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A wretched creature; and must bend his body,
Bru, Another general shout!
Caf. · Why, man, be doth bestride the narrow world « Like a Colossus; and we petty men. - Walk under his huge legs, and peep about . To find ourselves dishonourable graves.
Men at some times are matters of their fates :: i The fault, dear Brutus, is not in our stars, s. But in ourselves, that we are underlings.
Brutus and Cæfar! what should be in that Cæsar?
Why should that name be founded more than your's?' .Write them together; your's is as fair a name : « Sound them, it doth become the mouth as well;
Weigh them, it is as heavy; conjure with 'em,
but one man?
Oh! you and I have heard our fathers say,
Bru. That you do love me, I am nothing jealous; What
would work me to, I have some aim :
Caf. I am glad that my weak words
SCENE IV. Enter Cæfar and his train. Bru. The games are done, and Cæfar is returning.
Caf. As they pass by, pluck Casca hy the fleeve,
Bru, I will do so; but look you, Caflius,-
Cas. Casca will tell us what the matter is.
Cer. “ Let me have men about me that are fat,
Ant. Fear him not, Cæfar, he's not dangerous; He is a noble Roman, and well given.
Cæs. 'Would he were fatter ; but I fear him not: - Yet if my name were liable to fear, · I do not koow the man I fliould avoid, • So soon as that spare Caffius. He reads much; . He is a great observer; and he looks
Quite through the deeds of men. He loves no plays. • As thou dost, Antony; he hears no music; • Seldom he smiles; and smiles in such a fort, • As if he mock'd himself, and scoro'd his fpirit, I That could be mov'd to smile at any thing. · Such men as he be never at heart's ease, • Whilst they behold a greater than themselves; " And therefore are they very dangerous. "I rather tell thee what is to be fear’d, • Thao what I fear ; for always l am Cæsar. Come on my right hand, for tbis ear is deaf, And tell me truly what thou think'st of him.
[Exeunt Cæfar and his train. S CE NE V. Manent Brutus and Calius: Carca to them, Cafca. You pull'd me by the clock; would you speak
with me? Bru. Ay, Casca, tell us what hath chane'd to day, That Cæsar looks so fad.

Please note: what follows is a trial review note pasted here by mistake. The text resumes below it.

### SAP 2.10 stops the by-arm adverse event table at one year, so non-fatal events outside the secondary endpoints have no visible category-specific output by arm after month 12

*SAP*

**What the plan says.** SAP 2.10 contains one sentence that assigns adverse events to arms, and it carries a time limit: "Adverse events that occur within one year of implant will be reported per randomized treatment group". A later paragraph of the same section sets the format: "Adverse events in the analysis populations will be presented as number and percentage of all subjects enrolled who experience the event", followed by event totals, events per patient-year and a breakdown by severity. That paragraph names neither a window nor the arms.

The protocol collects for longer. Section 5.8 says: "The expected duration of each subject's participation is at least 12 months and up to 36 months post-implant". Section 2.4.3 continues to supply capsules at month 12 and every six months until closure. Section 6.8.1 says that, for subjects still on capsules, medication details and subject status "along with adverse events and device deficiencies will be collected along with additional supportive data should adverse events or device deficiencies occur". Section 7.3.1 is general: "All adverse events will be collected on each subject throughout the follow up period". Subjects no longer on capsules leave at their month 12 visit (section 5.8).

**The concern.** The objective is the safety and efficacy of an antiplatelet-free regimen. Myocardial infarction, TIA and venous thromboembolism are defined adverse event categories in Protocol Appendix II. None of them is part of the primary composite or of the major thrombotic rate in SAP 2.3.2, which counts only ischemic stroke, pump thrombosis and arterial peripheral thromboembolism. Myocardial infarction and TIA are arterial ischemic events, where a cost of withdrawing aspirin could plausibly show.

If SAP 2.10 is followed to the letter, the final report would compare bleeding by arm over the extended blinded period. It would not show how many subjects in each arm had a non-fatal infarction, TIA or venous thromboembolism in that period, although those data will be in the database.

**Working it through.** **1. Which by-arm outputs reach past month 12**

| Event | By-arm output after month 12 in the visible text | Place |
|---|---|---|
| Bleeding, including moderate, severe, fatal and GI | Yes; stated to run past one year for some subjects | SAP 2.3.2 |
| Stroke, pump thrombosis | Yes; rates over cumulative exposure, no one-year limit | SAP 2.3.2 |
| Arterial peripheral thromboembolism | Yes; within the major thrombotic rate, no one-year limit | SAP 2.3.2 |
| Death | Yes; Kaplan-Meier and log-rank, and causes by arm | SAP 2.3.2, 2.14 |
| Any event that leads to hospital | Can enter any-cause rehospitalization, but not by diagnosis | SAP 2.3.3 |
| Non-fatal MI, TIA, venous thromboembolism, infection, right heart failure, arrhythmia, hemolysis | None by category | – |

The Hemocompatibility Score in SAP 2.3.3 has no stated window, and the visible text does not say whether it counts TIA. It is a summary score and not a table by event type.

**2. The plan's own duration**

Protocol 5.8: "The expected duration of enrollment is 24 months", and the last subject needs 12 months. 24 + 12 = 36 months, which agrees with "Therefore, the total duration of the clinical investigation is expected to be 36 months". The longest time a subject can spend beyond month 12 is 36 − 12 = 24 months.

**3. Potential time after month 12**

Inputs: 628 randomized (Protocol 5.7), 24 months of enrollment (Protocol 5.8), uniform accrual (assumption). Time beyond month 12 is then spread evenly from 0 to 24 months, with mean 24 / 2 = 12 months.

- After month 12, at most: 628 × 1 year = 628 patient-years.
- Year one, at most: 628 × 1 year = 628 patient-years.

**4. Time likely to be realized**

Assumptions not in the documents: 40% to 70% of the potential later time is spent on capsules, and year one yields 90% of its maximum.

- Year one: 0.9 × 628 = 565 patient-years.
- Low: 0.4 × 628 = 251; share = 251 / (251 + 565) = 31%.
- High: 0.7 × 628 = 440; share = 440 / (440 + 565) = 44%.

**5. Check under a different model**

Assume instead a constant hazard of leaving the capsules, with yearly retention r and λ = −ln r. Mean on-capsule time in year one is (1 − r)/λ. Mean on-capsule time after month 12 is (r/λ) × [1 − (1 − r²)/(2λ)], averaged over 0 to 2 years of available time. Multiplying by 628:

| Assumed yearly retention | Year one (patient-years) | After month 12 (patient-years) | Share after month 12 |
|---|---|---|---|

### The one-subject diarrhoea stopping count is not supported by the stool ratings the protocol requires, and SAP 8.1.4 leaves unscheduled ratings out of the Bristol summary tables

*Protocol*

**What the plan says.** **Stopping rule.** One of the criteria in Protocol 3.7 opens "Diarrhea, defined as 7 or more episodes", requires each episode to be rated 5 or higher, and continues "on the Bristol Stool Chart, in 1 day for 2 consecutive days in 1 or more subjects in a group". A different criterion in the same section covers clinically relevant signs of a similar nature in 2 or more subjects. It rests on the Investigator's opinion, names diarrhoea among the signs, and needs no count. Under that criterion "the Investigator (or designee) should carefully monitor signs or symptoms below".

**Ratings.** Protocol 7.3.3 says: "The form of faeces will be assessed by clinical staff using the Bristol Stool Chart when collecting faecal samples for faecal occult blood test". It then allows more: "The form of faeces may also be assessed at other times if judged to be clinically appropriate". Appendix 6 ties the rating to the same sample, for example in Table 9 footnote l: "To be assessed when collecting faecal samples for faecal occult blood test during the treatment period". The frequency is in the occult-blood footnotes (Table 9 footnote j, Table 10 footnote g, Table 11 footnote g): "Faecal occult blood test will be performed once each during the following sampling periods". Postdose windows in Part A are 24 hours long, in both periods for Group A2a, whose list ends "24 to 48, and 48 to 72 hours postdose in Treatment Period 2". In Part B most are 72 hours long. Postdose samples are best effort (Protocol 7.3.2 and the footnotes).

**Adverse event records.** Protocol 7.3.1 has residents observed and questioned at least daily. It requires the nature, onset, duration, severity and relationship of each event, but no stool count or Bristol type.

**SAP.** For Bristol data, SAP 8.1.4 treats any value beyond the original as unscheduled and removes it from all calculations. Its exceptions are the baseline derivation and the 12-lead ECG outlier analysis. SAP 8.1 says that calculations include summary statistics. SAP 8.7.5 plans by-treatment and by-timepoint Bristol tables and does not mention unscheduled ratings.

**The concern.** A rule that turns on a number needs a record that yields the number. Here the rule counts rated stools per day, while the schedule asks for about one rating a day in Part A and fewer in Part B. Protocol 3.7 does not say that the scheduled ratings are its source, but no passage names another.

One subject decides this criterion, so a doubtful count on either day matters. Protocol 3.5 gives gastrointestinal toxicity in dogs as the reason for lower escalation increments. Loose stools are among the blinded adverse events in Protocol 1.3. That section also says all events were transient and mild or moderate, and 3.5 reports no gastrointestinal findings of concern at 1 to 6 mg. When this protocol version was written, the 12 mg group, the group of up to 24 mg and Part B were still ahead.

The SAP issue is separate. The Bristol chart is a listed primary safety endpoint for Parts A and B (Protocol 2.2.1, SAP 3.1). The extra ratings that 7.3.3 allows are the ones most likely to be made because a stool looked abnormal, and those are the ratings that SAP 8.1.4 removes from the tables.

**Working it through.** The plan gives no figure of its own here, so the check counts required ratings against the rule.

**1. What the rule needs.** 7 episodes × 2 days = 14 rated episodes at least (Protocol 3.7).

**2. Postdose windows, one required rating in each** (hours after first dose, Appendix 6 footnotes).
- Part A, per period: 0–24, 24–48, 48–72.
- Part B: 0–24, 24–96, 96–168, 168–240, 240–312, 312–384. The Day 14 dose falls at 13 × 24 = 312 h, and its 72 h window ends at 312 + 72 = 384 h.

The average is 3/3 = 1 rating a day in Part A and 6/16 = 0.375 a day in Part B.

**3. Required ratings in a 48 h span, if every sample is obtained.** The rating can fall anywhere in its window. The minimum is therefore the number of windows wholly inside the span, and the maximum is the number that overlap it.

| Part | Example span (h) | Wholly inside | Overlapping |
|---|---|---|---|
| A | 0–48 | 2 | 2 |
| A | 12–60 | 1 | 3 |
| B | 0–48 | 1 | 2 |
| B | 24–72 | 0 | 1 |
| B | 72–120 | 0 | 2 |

Cafca. Why, you were with him, were you not ? Bru I should not then ask Casca what had chanc'd.
Casca. Why, there was a crown offer'd him; and being offer'd him, he put it by with the back of his hand thus, and then the people fell a shouting.
Bru. What was the second noise for ? Casca. Why, for that too, Caf. They shouted thrice. What was the last cry for: Casca Why, for that too. Bru. Was the crown offer'd him thrice? Cufca, Ay, marry, was't, and he put it by thrice, very time gentler than another; and at every putting by, nine honest neighbours thouted.
Qaf. Who offer'd hin the crown?
Casca. Why, Antony.
Casca I can as well be hang'd, as tell the manner of it: it was mere foolery, I did not mark it. I saw Mark Antony offer him a crown; yet 'twas pot a crown neither, 'twas one of these coronets: and, as I told you, he put it by once ; but for all that, to my thinking, he would fain have had it. Then he offer'd it to him a. gain : then he put it by again; but, to my thinking, he was very loth to lay his fingers off it. And then he offer'd it the third time : he put it the third time by ; and fill as he refus'd it, the rabblement shouted, and clapp'd their chopp'd hands, and threw up their sweaty night caps, and utter'd such a deal of stinking breath, because Cæsar refus'd the crown, that it had almost choked Cæfar; for he fwooned, and fell down at it : and for mine own part I durft not laugh, for fear of opening my lips, and receving the bad air.
Caf. But, soft, I pray you ; what, did Cæsar (woon?
Casca. He fell down in the market-place, and foam'd at mouth, and was speechless.
Bru. 'Tis very like ; he hath the falling-fickness.
Caf. No, Cæsar hath it not; but you and I, And honest Casca, we have the falling-fickness.
Casca. I know not what you mean by that; but I am fure Cæsar fell down. If the tag.rag people did not clap him, and hiss him, according as he pleas'd, and displeas'd them, as they used to do the players in the threatre, I am no true man.
Bru. What said he when he came unto himself ?
Casca. Marry, before he fell down, when he perceiv'd the common herd was glad be refus'd 'the crown, he pluck'd me ope his doublet, and offer'd them his throat to cut : an' I had been a man of any occupation, if I would not have taken him at a word, I would I might go to hell among the rogues; and so he fell. When he came to himself again, he said, “ If he had doue " or faid any thing amiís, he defir'd their Worships to os think it was his infirmity.” Three or four wenches where I stood, cry'd, " Alas, good soul!"_and orgave him with all their hearts: but there's no heed
to be taken of them; if Cæfar had stabb'd their mo. thers, they would have done no less.
Bru. And after that, he came, thus sad, away.
Casca. Nay, an' I tell you that, I'll ne'er look you i'ch' face again. But those that understood him, smil'd at one anotber, and shook their heads; but for mine own part it was Greek to me.
I could tell you more news too. Marullus and Flavius, for pulling scarfs off Cæfar's images, are put to silence. Fare you well. There was more foolery yet, if I could remember it,
Caf. Will you sup with me to night, Casca ?
Casca Ay, If i be alive, and your mind hold, and your dinner be worth the eating.
Caf, Good, I will expect you.
[Exit. Bru. What a blunt fellow is this grown to be? He was quick mettle when he went to school.
Caf. So is he now, in execution
Bru. And so it is : for this time I will leave you,